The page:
[4] Liabsuetrakul T, Choobun T, Peeyananjarassri K, Islam QM. Prophylactic use of ergot alkaloids in the third stage of labour. Cochrane Database Syst Rev. 2009;CD005456.pub2 Available online:

[5] Mshweshwe NT, Hofmeyr GJ, Gülmezoglu AM. Controlled cord traction for the third stage of labour. Cochrane Database Syst Rev. 2009;CD008020 Available online: http://onlinelibrary.wiley.com/doi/10.1002/14651858.CD008020/abstract

[6] Gülmezoglu AM, Lumbiganon P, Landoulsi S, Widmer M, Abdel-Aleem H, Festin M, Carroli G, Qureshi Z, Souza JP, Bergel E, Piaggio G, Goudar SS, Yeh J, Armbruster D, Singata M, Pelaez-Crisologo C, Althabe F, Sekweyama P, Hofmeyr J, Stanton ME, Derman R, Elbourne D. Active management of the third stage of labour with and without controlled cord traction: a randomised, controlled, non-inferiority trial. Lancet. 2012;379:1721-7

[7] Deneux-Tharaux C, Sentilhes L, Maillard F, Closset E, Vardon D, Lepercq J, Goffinet F. Effect of routine controlled cord traction as part of the active management of the third stage of labour on postpartum haemorrhage: multicentre randomised controlled trial (TRACOR). BMJ 2013;346:f1541


Alice Buchan

I'm Alice, a fifth year medical student at the University of Oxford. I did my 'intercalated year' focusing on immunology. At the moment, my particular interests are in immunology, reproductive biology, and obstetrics. View more posts from Alice

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No Comments on Delayed cord clamping revisited

  • David Hutchon

    Since your blog the new NICE intrapartum care guideline is out recommending delayed cord clamping for at least one minute and up to five minutes. This recognises that the timing of cord clamping has no influence on the risk of PPH but a big influence on the health of the baby. If you read the Macdonald Cochrane review fully you will see that most of the “need for phototherapy” comes from her own unpublished study. This study is available at the Univeristy of Liverpool and shows a very large number (>30%)of protocol violations in the delayed cord clamping arm. Therefore it is quite possible that early cord clamping leads to a need for phototherapy. This indeed was the finding of the latest Andersson study where there were slightly FEWER babies in the delayed cord clamping arm who needed phototherapy. A proper understanding however of the circualtion transition at birth soon makes it obvious that early cord clamping is a significant intervention for the baby and a recent paper in ADC concluded that clamping before the onset of established respiration (ie early) can lead to severe hypoxic/ischamic cerebral circulation. Hooper SB, et al. Arch Dis Child Fetal Neonatal Ed 2014;0:F1–F6.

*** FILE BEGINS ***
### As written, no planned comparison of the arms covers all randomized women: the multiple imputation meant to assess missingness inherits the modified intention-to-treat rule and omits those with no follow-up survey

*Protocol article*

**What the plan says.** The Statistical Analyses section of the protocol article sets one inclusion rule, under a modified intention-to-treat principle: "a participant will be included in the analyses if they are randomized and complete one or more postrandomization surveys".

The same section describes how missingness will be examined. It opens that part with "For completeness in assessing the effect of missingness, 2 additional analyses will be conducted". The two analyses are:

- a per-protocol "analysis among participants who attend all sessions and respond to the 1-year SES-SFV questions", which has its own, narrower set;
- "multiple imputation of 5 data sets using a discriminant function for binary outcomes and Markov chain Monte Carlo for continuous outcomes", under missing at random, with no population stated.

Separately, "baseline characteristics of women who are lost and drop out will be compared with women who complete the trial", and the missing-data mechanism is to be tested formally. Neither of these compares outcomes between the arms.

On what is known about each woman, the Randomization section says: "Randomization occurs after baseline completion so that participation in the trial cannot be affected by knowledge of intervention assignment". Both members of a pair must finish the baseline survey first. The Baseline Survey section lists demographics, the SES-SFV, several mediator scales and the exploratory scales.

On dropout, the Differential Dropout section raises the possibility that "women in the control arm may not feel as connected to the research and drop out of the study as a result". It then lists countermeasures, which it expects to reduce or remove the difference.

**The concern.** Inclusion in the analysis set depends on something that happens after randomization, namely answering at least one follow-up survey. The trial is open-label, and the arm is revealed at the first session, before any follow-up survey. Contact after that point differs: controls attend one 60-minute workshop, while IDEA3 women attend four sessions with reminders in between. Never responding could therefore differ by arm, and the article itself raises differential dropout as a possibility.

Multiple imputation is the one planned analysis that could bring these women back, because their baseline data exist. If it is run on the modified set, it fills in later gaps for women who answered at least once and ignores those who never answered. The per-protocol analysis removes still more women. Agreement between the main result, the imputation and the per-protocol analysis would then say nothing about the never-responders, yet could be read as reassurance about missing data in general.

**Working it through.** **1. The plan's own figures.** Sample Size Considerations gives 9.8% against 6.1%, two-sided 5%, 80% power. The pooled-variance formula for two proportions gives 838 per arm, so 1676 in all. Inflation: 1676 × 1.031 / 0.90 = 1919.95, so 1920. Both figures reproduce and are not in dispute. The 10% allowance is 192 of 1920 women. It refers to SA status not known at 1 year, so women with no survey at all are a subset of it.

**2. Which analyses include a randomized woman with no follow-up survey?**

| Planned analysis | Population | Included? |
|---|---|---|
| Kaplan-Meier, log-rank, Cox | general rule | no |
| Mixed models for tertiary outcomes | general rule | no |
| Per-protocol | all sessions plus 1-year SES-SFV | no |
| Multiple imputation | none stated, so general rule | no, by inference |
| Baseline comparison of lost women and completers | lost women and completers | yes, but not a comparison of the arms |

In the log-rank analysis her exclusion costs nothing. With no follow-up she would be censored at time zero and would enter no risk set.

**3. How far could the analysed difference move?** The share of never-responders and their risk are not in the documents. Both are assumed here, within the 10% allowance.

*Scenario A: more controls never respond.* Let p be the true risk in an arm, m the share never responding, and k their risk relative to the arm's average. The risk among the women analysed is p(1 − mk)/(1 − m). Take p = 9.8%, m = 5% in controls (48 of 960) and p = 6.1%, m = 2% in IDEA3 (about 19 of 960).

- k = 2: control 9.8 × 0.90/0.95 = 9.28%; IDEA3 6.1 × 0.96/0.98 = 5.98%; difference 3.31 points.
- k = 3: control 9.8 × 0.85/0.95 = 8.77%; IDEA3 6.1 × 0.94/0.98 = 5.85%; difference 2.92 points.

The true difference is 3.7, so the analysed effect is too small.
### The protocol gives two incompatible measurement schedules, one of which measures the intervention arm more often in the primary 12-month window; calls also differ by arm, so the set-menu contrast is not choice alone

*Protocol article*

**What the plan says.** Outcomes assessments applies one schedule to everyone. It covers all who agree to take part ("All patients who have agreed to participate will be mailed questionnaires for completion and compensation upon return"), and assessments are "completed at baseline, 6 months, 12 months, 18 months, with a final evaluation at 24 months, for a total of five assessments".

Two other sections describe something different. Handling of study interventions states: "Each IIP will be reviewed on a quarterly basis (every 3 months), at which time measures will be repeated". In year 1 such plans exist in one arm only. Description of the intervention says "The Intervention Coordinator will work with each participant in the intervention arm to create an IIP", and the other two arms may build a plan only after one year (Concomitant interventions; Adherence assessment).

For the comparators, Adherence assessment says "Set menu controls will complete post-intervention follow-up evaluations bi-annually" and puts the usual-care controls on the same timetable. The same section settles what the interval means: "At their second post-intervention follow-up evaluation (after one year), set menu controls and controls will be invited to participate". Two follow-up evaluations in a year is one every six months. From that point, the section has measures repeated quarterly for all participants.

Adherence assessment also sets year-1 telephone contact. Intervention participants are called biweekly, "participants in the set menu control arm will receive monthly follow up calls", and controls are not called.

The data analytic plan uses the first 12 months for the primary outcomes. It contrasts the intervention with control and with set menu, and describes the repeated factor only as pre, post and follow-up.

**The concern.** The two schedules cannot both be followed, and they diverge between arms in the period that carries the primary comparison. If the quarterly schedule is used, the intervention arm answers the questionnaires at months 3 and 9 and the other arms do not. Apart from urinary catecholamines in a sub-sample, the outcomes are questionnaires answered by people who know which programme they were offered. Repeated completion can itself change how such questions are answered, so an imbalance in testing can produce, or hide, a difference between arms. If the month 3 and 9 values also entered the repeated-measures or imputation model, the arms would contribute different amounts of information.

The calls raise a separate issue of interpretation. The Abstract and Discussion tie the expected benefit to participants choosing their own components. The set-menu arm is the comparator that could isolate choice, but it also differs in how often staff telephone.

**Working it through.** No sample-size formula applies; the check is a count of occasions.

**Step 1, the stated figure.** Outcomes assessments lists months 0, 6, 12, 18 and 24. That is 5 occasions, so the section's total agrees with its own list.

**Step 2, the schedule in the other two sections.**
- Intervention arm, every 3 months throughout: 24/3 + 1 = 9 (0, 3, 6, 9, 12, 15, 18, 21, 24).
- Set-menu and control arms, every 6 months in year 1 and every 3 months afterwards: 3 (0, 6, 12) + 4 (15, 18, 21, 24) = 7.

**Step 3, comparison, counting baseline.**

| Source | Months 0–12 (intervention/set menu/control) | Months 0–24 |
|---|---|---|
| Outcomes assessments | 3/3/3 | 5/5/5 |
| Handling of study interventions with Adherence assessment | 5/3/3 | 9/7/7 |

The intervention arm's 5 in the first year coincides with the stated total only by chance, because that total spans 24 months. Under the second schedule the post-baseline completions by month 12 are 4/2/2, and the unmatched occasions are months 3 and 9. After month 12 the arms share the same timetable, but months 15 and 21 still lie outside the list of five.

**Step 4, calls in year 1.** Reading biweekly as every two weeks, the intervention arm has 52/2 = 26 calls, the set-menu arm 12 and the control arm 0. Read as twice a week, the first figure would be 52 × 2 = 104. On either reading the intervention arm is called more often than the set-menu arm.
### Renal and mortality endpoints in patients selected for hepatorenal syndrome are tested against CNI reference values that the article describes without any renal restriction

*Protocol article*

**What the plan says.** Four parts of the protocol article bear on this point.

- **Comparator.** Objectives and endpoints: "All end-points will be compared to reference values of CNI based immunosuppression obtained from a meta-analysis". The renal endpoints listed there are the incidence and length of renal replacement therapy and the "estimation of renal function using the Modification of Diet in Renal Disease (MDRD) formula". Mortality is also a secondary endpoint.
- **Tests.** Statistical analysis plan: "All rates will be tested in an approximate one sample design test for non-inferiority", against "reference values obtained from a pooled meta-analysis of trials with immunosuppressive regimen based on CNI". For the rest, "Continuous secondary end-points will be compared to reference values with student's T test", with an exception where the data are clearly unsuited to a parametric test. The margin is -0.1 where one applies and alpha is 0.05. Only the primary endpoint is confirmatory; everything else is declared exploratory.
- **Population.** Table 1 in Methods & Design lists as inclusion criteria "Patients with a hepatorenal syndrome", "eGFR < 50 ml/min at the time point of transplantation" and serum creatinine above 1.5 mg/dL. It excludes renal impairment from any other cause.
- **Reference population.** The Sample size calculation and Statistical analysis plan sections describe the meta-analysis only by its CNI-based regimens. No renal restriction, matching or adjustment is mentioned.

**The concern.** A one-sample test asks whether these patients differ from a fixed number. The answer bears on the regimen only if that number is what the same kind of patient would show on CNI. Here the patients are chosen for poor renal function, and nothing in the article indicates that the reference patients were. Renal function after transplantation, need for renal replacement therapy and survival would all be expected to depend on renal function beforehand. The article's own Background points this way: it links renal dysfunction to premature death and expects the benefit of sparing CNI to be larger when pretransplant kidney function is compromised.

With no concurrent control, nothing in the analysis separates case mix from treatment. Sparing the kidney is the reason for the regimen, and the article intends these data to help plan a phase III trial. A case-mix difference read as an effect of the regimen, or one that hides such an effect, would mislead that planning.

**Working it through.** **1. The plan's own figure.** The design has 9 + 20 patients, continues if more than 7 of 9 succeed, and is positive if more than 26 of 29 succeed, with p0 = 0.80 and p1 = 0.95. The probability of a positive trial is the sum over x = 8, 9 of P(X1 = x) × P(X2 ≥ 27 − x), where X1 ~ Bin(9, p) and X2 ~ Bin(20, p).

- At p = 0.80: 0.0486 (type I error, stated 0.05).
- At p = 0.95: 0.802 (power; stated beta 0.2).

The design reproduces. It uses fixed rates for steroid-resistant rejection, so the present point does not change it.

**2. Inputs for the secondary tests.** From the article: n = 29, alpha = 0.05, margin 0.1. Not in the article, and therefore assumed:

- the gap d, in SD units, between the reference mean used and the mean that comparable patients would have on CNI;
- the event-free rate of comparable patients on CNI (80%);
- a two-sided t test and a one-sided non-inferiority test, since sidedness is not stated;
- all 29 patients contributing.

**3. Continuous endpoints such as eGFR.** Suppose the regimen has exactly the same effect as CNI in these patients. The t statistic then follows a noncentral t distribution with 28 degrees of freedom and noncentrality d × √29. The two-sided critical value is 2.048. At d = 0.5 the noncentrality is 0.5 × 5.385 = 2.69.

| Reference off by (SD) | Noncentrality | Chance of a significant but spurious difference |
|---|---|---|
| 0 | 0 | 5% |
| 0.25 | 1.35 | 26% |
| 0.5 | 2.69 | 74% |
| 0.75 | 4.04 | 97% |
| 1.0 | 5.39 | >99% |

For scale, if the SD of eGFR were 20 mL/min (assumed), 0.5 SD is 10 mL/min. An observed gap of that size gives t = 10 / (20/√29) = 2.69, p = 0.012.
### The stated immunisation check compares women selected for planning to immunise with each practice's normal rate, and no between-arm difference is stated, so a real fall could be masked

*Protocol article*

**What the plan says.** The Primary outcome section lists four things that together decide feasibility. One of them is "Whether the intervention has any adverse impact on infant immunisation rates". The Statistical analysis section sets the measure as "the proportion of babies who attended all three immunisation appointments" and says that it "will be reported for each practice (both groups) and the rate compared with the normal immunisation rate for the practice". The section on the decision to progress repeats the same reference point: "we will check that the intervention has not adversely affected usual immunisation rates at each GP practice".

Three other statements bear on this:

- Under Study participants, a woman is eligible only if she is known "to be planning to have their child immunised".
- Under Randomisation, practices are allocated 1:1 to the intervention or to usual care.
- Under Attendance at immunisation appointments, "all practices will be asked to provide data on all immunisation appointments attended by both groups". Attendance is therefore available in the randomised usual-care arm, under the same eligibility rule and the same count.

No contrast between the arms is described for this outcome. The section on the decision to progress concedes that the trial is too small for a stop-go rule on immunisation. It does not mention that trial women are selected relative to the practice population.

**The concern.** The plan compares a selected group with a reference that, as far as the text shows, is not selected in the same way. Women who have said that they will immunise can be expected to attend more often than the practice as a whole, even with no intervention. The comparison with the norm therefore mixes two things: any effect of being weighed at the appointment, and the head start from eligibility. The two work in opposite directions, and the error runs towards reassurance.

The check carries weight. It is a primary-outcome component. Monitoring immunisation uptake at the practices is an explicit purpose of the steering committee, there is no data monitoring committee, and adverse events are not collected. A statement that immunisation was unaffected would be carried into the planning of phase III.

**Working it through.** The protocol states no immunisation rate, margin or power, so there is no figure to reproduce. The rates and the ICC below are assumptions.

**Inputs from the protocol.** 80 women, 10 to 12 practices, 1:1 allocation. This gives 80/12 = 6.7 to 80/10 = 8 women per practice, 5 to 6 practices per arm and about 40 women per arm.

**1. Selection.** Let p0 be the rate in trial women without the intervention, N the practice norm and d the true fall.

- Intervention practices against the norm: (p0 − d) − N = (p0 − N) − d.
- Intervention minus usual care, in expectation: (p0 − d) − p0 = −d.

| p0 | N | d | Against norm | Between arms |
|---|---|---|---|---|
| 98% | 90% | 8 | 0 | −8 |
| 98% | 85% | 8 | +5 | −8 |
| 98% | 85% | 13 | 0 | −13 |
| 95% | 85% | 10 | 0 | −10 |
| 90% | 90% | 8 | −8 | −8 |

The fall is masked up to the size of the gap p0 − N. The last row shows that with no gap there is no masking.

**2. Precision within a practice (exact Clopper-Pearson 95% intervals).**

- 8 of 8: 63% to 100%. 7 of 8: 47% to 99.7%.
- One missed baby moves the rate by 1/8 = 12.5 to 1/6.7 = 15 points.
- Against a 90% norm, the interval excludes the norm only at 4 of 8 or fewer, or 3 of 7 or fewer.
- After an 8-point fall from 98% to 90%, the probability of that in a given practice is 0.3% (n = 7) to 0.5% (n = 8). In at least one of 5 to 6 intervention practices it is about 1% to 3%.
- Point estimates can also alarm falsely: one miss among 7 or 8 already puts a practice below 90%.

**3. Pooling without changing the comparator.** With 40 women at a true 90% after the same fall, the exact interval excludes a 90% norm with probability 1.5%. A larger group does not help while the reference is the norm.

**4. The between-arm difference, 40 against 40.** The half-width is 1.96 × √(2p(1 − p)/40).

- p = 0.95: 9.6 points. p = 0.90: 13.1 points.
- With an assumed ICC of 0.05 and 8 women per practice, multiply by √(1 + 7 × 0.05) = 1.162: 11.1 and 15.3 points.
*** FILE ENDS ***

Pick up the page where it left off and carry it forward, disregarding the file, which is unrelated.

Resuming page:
4th January 2015 at 4:40 pm
    Reply to David
  • David Carroll

    Wicked blog Alice, do you think the way the outcomes were group affected the analysis?

    I would read it myself but I’m in America and I CAN’T ACCESS IT.

    17th July 2013 at 4:39 am
    Reply to David
    • AliceMBuchan

      Thanks David! As far as I’m aware, all the outcomes (maternal /newborn, primary/secondary) were assessed individually in both the 2008 and the 2013 versions – there doesn’t appear to be a statistical synthesis into one outcome (probably not that useful and almost impossible given the number and types of outcomes and that they are for 2 patients) so I would say that the structure made it clearer which outcomes were priorities when the authors were considering their recommendation, but didn’t change the statistical analysis itself. Good point though – might have to ask about that one!

      17th July 2013 at 8:16 am
      Reply to AliceMBuchan